The Mighty Franks: A Memoir by Michael Frank
The family is uncommonly close: Michael’s childless Auntie Hankie and Uncle Irving, glamorous Hollywood screenwriters, are doubly related— Hankie is his father’s sister, and Irving is his mother’s brother. The two families live near each other in Laurel Canyon. In this strangely intertwined world, even the author’s grandmothers—who dislike each other—share a nearby apartment.
Strangest of all is the way Auntie Hankie, with her extravagant personality, comes to bend the wider family to her will. Talented, mercurial, and lavish with her love, she divides Michael from his parents and his two younger brothers as she takes charge of his education, guiding him to the right books to read (Proust, not Zola), the right painters to admire (Matisse, not Pollock), the right architectural styles to embrace (period, not modern—or mo-derne, as she pronounces the word, with palpable disdain). She trains his mind and his eye—until that eye begins to see on its own. When this “son” Hankie longs for grows up and begins to turn away from her, her moods darken, and a series of shattering scenes compel Michael to reconstruct both himself and his family narrative as he tries to reconcile the woman he once adored with the troubled figure he discovers her to be.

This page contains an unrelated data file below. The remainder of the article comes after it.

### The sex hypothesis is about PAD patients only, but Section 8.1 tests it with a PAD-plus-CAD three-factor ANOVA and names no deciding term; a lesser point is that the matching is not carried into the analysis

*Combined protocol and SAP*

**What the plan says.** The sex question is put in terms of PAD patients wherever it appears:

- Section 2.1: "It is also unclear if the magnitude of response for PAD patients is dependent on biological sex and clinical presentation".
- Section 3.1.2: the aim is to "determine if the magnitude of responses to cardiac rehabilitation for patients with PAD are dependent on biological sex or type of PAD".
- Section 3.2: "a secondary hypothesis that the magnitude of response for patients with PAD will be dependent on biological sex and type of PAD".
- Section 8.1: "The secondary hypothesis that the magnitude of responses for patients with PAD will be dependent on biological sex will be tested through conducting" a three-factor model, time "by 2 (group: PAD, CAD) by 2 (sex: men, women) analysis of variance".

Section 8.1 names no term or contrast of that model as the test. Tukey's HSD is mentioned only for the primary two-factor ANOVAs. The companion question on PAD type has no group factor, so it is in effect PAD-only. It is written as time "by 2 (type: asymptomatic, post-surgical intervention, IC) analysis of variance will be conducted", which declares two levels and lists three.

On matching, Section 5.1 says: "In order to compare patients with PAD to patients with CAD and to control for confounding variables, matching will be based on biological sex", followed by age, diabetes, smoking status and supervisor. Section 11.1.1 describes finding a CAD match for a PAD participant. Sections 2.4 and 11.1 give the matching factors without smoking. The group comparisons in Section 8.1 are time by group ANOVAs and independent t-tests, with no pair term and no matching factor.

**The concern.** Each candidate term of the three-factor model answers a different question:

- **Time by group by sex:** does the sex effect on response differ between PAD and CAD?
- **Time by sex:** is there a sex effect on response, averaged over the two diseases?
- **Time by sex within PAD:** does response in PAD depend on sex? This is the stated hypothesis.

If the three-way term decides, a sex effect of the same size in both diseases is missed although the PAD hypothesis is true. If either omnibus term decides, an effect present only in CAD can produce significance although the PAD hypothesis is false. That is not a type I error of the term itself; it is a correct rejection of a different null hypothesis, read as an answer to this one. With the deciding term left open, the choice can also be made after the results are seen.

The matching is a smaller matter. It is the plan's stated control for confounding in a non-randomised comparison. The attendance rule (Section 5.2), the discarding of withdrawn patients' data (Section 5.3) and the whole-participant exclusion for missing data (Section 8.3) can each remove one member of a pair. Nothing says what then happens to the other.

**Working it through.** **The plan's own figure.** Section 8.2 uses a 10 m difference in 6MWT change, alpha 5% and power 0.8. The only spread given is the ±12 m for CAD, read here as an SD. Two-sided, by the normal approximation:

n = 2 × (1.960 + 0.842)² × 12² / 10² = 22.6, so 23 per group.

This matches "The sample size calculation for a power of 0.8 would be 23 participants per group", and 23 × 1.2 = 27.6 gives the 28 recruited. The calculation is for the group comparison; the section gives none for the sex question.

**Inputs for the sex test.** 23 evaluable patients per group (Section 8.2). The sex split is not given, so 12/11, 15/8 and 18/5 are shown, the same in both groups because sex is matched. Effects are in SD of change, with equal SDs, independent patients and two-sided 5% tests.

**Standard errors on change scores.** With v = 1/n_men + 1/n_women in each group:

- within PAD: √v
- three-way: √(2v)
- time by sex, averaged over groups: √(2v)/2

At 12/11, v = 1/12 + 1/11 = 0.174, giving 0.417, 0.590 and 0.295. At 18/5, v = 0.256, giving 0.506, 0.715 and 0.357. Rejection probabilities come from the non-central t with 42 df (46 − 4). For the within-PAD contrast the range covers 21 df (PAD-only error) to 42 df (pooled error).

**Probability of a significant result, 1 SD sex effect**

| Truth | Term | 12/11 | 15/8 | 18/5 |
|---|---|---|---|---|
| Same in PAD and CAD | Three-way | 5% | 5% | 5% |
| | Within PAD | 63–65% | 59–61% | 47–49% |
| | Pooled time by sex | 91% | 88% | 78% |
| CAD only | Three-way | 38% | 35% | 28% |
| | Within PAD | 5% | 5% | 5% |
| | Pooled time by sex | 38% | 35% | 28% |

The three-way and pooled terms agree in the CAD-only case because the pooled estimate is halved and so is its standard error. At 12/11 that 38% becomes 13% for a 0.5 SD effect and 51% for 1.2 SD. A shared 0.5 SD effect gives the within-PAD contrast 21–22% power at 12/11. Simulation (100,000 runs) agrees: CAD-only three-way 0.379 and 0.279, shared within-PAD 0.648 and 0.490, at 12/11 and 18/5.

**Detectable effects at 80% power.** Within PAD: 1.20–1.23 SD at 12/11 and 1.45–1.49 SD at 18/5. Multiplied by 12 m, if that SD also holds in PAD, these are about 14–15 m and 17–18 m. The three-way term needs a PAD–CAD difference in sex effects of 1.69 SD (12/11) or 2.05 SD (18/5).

In its portrayal of this fascinating, singularly polarizing figure, the boy in her thrall, and the man that boy becomes, The Mighty Franks will speak to any reader who has ever struggled to find an independent voice amid the turbulence of family life.